This post was co-authored by Laura Wilson.
October is Children’s Health Month and we want to take this opportunity to tell you about the serious health threat of diesel pollution, the risk of cumulative exposure, and how you can help mitigate this deadly pollution and protect your kids.
During the course of a single day, children can experience multiple exposures to harmful diesel pollution. While the school bus is the safest form of transportation for kids to get to school, diesel pollution can accumulate in the cabins of school buses to levels many times higher than acceptable by the U.S. Environmental Protection Agency. If your child also attends one of the third of all U.S. public schools that are located within the “air pollution danger zone” near major roadways , their risks from exposure are further increased. And, if there are any major construction projects underway near their homes or schools, the risks continue to accumulate. All of this exposure can have severe, even deadly consequences.
Studies show that diesel exhaust contributes to aggravated asthma, irritated eyes, throat, and nose, as well as reduced lung growth and function. Diesel engines emit a toxic combination of elemental black carbon particles sheathed in layers of toxics, metals, secondary sulfate and nitrate, and organic carbon compounds.
When inhaled, these tiny particles get deep inside the lungs. This causes irritation and can exacerbate respiratory illnesses. Some of the particles are even small enough to pass through the blood barrier and enter the blood stream directly. Children are especially vulnerable to air pollution, including diesel exhaust. In reviewing a policy statement on “Ambient Air Pollution: Health Hazards to Children” from the American Academy of Pediatricians, Medical News Today states:
“Children are more vulnerable than adults to the adverse effects of air pollution for several reasons. First, children have increased exposure to many air pollutants because they spend more time outside, have higher breathing rates and higher levels of physical activity compared with adults. In addition, the human lung continues to develop through adolescence, and exposure to harmful air pollutants during childhood has an important impact on lung development.”
Check your area’s diesel soot health impacts on this interactive map from Clean Air Task Force.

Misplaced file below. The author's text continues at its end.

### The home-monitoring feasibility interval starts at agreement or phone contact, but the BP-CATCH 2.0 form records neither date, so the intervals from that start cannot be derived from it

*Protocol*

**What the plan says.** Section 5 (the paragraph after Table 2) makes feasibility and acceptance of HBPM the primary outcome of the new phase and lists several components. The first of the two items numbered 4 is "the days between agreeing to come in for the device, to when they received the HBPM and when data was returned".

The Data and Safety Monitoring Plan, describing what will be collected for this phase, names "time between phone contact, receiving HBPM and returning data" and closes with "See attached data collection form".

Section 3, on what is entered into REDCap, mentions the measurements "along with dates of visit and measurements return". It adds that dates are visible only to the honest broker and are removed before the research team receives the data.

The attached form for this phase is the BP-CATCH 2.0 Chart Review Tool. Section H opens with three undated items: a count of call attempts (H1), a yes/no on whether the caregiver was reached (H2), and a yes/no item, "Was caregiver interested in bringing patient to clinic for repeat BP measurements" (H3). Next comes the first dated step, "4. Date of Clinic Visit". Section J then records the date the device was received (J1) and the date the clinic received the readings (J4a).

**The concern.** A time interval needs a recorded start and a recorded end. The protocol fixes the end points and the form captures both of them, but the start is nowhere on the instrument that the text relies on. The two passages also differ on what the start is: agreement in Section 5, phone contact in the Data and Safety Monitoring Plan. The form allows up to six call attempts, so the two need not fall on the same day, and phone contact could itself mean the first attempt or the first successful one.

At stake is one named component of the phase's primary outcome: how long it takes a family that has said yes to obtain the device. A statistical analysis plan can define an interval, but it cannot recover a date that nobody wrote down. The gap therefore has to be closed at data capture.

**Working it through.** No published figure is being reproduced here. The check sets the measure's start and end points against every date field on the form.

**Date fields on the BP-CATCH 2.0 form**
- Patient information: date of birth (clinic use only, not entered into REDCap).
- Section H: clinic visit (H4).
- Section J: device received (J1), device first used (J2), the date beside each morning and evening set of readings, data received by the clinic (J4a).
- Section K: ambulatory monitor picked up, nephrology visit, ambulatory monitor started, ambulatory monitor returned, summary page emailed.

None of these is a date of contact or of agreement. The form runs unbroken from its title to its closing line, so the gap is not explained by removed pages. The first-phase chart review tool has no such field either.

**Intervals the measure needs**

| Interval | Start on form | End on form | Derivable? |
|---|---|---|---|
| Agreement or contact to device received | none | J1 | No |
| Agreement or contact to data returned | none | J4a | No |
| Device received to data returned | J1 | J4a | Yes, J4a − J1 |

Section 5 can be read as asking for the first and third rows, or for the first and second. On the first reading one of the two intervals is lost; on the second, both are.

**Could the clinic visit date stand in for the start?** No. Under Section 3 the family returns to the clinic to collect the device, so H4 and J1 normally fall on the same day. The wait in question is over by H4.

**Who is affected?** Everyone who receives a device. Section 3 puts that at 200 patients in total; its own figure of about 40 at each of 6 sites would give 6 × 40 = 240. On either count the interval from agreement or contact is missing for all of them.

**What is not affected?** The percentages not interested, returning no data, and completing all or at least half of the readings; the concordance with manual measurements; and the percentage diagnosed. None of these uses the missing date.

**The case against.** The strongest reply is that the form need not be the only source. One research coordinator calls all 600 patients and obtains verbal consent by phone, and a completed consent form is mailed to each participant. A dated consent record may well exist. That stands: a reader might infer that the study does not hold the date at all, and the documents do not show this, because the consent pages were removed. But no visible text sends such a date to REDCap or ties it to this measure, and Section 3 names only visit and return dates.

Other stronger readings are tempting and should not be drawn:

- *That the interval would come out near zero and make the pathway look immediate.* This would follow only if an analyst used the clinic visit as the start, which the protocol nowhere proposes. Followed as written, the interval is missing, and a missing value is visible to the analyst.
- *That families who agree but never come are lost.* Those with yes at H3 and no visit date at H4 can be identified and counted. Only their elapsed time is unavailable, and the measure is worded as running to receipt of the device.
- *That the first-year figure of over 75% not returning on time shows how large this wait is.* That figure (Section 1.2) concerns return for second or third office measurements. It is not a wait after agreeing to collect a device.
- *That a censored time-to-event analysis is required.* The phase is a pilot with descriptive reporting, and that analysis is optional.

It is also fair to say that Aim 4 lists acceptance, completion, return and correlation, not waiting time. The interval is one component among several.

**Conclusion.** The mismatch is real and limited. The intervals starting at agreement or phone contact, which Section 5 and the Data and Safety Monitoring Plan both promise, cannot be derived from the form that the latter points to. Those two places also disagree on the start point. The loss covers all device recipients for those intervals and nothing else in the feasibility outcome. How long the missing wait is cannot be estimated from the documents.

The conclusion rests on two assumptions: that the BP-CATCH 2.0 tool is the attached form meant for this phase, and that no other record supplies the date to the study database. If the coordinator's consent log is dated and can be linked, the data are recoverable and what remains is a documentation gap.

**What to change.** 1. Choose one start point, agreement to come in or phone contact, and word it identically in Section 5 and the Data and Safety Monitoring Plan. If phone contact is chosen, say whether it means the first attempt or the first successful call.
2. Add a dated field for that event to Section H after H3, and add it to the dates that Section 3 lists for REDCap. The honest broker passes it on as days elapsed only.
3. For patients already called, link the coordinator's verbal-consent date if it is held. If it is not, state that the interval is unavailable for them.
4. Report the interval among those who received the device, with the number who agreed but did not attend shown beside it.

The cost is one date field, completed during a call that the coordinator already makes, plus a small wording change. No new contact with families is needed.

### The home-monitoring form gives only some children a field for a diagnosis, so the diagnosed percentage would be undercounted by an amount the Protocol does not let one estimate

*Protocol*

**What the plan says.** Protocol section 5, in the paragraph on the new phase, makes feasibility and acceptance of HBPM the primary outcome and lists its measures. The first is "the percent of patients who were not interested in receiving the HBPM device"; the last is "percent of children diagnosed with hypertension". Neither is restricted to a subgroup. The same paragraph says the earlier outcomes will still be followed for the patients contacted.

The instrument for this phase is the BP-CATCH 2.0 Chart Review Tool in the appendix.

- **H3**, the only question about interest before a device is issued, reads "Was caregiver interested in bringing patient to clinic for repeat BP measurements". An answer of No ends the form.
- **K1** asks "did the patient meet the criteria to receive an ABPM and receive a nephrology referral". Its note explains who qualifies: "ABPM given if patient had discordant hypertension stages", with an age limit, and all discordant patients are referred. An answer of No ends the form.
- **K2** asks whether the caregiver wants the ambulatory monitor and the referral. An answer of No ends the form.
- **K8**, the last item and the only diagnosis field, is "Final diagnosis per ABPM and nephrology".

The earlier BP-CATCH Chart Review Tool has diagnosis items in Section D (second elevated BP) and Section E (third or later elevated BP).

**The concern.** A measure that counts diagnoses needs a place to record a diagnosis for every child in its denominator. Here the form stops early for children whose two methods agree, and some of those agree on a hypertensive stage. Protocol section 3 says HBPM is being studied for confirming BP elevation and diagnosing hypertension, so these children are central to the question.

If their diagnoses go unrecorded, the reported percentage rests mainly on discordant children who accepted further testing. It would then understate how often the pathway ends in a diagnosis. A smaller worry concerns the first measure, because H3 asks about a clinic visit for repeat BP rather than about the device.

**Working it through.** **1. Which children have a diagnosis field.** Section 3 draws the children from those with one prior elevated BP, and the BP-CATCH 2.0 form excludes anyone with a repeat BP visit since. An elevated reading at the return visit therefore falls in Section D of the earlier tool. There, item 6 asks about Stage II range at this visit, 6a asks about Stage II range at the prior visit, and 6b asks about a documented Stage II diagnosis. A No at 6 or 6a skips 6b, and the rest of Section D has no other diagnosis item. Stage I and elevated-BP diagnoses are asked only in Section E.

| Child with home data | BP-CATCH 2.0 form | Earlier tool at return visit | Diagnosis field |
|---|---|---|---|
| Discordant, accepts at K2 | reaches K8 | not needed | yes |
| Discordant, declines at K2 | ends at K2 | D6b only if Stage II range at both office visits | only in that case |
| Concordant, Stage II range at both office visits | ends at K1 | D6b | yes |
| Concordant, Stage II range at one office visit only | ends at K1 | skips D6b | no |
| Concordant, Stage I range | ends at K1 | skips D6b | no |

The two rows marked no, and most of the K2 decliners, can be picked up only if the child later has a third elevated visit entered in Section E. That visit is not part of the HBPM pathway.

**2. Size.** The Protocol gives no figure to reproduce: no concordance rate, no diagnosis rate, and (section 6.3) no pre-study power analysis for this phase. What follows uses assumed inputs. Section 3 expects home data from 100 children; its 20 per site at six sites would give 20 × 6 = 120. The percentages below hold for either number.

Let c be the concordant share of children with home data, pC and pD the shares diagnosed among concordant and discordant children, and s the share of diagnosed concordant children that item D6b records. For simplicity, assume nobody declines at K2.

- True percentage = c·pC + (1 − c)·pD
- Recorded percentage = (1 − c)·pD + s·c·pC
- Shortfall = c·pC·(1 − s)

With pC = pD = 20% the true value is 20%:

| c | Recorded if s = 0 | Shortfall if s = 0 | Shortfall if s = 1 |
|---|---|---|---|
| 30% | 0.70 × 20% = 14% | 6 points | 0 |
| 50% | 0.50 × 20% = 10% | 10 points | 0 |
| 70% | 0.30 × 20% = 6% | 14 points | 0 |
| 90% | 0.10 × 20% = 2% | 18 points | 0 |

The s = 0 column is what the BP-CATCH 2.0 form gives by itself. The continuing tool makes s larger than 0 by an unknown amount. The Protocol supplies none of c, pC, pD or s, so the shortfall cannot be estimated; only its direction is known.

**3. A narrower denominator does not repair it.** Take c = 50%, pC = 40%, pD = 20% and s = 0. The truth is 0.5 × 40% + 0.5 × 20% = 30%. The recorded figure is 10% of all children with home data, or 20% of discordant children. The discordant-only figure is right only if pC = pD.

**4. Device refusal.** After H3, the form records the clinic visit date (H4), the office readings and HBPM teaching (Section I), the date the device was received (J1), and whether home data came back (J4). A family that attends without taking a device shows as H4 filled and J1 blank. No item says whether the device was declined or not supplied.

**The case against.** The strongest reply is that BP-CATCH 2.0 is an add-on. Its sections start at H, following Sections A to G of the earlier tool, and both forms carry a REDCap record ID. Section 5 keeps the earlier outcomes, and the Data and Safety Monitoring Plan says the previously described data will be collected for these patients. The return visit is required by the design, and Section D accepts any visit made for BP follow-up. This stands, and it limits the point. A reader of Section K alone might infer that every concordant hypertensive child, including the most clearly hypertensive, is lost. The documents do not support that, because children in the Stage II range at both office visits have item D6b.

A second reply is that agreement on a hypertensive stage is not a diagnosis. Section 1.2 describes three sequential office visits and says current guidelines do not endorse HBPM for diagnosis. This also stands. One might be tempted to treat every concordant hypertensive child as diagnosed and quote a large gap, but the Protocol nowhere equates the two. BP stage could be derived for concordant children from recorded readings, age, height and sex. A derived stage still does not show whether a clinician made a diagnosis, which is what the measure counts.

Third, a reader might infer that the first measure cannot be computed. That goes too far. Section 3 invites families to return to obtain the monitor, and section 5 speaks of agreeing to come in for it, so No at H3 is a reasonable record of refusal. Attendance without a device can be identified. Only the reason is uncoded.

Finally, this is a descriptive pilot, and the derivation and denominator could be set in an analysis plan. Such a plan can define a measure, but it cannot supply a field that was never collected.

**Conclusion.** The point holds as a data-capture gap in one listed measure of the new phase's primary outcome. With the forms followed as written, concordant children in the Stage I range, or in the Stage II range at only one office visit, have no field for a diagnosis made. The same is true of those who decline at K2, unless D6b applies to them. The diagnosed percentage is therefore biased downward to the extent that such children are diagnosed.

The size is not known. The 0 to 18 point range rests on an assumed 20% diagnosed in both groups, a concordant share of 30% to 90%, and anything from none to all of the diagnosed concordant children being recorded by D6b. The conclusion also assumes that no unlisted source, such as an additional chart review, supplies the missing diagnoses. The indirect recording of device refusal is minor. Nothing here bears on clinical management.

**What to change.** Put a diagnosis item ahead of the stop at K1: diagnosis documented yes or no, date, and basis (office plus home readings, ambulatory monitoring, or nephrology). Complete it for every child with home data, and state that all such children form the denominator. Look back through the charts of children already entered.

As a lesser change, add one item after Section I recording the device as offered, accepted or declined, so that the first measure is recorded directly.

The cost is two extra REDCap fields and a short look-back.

The U.S. EPA began regulating new diesel engines in 2007 for on-road vehicles such as long haul trucks and garbage trucks, and new non-road engines such as construction equipment in 2010. But it is important to bear in mind that the reason diesel engines are relied upon so heavily is their high fuel economy and long lives. Diesel engines can last for two decades or more, meaning engines built as recently as 2006, which are regulated less stringently, could continue polluting at high levels until 2030. Luckily, there are solutions for reducing and managing your children’s (and your own) risk. Read on…
Take Action NOW to Reduce Diesel Pollution!
• Ask your city, county, schools and local businesses to establish anti-idling policies. Reducing idling by diesel vehicles can help reduce pollution. A listing of state and local idling policies is available here. Please share this with your local decision makers.
• Help extend the Diesel Emissions Reduction Act (DERA). In 2005, DERA was enacted by Congress. This voluntary program distributes funds through grants and loans at the federal, regional and state levels. Every state in the country has benefited from the DERA program. The Act will expire unless reauthorized by Congress by 2011. Ask your legislators to support DERA reauthorization during the lame duck session.
• Support Clean Construction in the Transportation Bill and in your local construction projects. The U.S. Congress is expected to pass legislation reauthorizing Transportation and Infrastructure spending. This reauthorization process is an opportunity to make sure that the massive amount of public dollars invested in transportation infrastructure does not endanger the public living, working and traveling in construction project areas. Clean construction is the concept that supports the inclusion of a provision that requires, and provides funding to ensure, that construction equipment used on federally-funded transportation construction projects utilizes modern pollution controls. Ask your legislators to support Clean Construction in the Transportation bill!
• Encourage your local government and school system to apply for funding for diesel retrofits for their fleets. EPA Region/Southeast Diesel Collaborative will be announcing the availability of new funds in November. A workshop on the funding and how to apply will be held in Atlanta, Ga., on October, 27, 2010. Encourage your decision-makers and fleet managers to attend! Filter technology exists to retrofit old engines and bring them into compliance with new air quality standards. The U.S. EPA National Clean Diesel Campaign maintains a list of Verified Technology that can be applied to older diesel vehicles/engines to reduce particle exhaust by up to 85%. Most filters fit onto the tailpipe like the regular muffler. There are also filters that reduce the exhaust emitted from the engine directly, which are great for school buses that transport our precious cargo.
Avoiding diesel exhaust altogether is nearly impossible, but the strategies laid out here are effective options that will reduce the risks. As part of Children’s Health Month and throughout the year, we urge you to take action to eliminate diesel pollution and protect the air we breathe EVERY DAY!